I think at least a small part of my ED sprung from my battle with my skin: if I couldn’t be pretty because of my acne, I could at least be fit enough to be a “butterface”* (a direct quote from my internal monologue–scary, huh?).
I’ve tried to deal with my embarrassing condition every way I could conceivably think to do so since I was 14 years old. When I was 16, I had to go to a Valentine’s Day party wearing a huge bandaid on my face because I ended up with cysts on my chin so horrifically infected that I had to be put on antibiotics because the infection had spread to my lymph nodes. (Needless to say, I didn’t get asked on a lot of dates in high school.) I’ve tried birth control (many different kinds) for hormone regulation. I’ve tried Proactiv. I’ve bought every acne and oil control product on the shelves at Walgreens. I’ve worn every brand of concealer I could get my hands on (and have broken out because of each and every one of them). I’ve seen dermatologists and tried topical retinoids and oral antibiotics. Nothing, nothing, nothing has ever worked with any consistency or duration.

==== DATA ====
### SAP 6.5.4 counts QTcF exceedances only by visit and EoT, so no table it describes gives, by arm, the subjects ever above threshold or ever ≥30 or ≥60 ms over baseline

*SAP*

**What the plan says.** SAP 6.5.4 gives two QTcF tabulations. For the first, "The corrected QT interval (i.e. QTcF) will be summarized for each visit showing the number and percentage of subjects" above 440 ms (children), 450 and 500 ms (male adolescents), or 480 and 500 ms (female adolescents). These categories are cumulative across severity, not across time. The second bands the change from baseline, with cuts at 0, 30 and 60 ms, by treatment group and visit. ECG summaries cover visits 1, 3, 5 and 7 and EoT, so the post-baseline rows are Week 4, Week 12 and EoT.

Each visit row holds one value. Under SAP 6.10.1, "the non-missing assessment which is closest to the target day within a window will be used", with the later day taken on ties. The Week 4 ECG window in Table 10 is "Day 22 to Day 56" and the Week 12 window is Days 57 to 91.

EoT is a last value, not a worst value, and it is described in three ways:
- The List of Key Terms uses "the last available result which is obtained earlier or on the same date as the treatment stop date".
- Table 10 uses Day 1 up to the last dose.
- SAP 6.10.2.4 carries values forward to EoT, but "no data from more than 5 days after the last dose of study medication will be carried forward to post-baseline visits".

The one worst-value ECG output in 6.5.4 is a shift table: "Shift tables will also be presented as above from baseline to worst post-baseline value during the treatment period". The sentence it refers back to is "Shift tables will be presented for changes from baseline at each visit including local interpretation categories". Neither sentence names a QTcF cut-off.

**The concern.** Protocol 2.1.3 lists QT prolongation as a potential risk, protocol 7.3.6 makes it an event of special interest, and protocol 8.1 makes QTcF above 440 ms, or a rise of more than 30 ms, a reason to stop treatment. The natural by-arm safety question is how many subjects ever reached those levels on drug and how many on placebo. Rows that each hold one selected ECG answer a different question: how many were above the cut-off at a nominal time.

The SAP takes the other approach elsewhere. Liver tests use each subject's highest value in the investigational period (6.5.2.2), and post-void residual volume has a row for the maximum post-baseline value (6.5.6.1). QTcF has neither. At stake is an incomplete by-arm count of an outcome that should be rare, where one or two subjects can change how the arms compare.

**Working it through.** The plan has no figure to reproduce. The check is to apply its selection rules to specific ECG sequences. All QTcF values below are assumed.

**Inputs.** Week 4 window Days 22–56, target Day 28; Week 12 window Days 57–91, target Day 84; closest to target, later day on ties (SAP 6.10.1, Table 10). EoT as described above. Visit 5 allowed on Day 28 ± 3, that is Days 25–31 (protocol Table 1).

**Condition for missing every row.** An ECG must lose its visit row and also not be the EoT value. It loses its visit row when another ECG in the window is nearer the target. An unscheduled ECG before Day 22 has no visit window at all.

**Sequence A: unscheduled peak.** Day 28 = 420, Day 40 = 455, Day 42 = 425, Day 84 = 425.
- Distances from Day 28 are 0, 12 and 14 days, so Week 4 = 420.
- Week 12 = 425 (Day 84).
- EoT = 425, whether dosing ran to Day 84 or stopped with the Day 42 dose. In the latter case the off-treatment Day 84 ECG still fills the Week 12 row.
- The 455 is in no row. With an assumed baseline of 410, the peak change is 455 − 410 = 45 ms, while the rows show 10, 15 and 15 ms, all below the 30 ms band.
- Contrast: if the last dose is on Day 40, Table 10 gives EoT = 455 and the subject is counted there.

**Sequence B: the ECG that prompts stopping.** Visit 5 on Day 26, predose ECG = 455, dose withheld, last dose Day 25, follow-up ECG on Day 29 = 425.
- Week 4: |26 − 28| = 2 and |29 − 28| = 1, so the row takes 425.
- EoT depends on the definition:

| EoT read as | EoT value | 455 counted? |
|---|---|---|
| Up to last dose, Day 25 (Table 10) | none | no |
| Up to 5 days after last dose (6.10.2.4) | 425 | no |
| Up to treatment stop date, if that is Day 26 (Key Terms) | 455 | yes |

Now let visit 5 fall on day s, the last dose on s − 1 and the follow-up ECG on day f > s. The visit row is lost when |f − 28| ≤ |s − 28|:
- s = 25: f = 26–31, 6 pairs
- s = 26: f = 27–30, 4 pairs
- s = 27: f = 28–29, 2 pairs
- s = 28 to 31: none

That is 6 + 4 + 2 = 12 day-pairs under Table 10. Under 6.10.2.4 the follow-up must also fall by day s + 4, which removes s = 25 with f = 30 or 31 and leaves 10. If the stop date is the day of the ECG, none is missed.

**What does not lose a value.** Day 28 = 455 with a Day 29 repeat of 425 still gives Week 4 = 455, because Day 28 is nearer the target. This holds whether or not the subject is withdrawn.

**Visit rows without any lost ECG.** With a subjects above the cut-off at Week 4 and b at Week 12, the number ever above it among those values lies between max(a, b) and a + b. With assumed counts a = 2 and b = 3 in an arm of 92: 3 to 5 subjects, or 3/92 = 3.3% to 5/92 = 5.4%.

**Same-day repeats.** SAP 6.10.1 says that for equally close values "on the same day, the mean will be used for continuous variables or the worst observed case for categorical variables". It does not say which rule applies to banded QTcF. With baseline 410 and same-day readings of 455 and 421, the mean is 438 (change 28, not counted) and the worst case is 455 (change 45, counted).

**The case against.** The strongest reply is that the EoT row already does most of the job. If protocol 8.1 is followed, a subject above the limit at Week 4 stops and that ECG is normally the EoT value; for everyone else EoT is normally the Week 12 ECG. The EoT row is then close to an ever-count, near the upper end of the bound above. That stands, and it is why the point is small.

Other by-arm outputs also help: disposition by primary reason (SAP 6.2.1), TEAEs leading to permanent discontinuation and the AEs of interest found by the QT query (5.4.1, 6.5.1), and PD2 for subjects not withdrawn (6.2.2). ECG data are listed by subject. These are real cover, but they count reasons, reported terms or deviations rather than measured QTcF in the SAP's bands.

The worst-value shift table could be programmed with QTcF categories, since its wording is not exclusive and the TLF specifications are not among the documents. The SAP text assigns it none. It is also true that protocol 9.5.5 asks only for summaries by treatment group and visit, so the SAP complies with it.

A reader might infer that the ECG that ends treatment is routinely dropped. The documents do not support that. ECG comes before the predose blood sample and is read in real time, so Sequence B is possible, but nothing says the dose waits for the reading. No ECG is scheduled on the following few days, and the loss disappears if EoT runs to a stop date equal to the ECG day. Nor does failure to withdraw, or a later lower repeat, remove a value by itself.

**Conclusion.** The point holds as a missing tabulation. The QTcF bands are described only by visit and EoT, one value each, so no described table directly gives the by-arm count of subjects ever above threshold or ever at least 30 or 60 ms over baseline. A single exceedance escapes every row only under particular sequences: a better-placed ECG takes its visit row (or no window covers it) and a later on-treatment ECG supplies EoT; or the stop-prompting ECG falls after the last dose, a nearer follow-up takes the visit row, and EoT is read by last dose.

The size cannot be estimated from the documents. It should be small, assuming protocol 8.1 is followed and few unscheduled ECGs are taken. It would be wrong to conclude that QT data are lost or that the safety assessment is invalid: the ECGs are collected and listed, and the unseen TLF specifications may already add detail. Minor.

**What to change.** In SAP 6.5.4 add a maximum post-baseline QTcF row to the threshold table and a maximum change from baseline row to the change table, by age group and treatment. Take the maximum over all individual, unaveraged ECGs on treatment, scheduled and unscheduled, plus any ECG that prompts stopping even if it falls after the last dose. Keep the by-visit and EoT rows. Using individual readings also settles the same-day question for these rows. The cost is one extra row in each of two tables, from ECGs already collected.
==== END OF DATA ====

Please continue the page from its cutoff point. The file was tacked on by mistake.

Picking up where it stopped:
When I became a vegan, I believed that kale was the solution. When I looked at the faces on the women in the vegan blogging world, I saw the acne-free beauty that had eluded me for my entire young adult life.
I was also 24 and tired of looking like I hadn’t finished puberty. (I know older women wish for the skin of a 16 year old, but I don’t think that this is what they mean!)
Part of what attracted me to the (mostly) raw, vegan diet was the idea of detox: My body had been under severe stress, what with all of the cooked meats and eggs, the dairy protein powders, that I had been shoveling into my face every two or three hours for almost two years. I needed to completely clean it out, start over, clean slate.
So in addition to emptying my kitchen of animal products and starting my 30-day yoga challenge, I also emptied my bathroom of beauty products. I was going…no ‘poo.
*A “butterface” is a horrible insult describing a woman who has a great body…but her face…
It’s disgusting that I even internalized this term while tuned into the channel of my negative self-talk, let alone that this term even exists. And, my dear male friends who taught me this term, I don’t care if you think it’s funny–it’s not. I’m sorry that I ever pretended to laugh and not be offended while you used it. (I’m even more sorry that I adopted it into my own self-vocabulary.)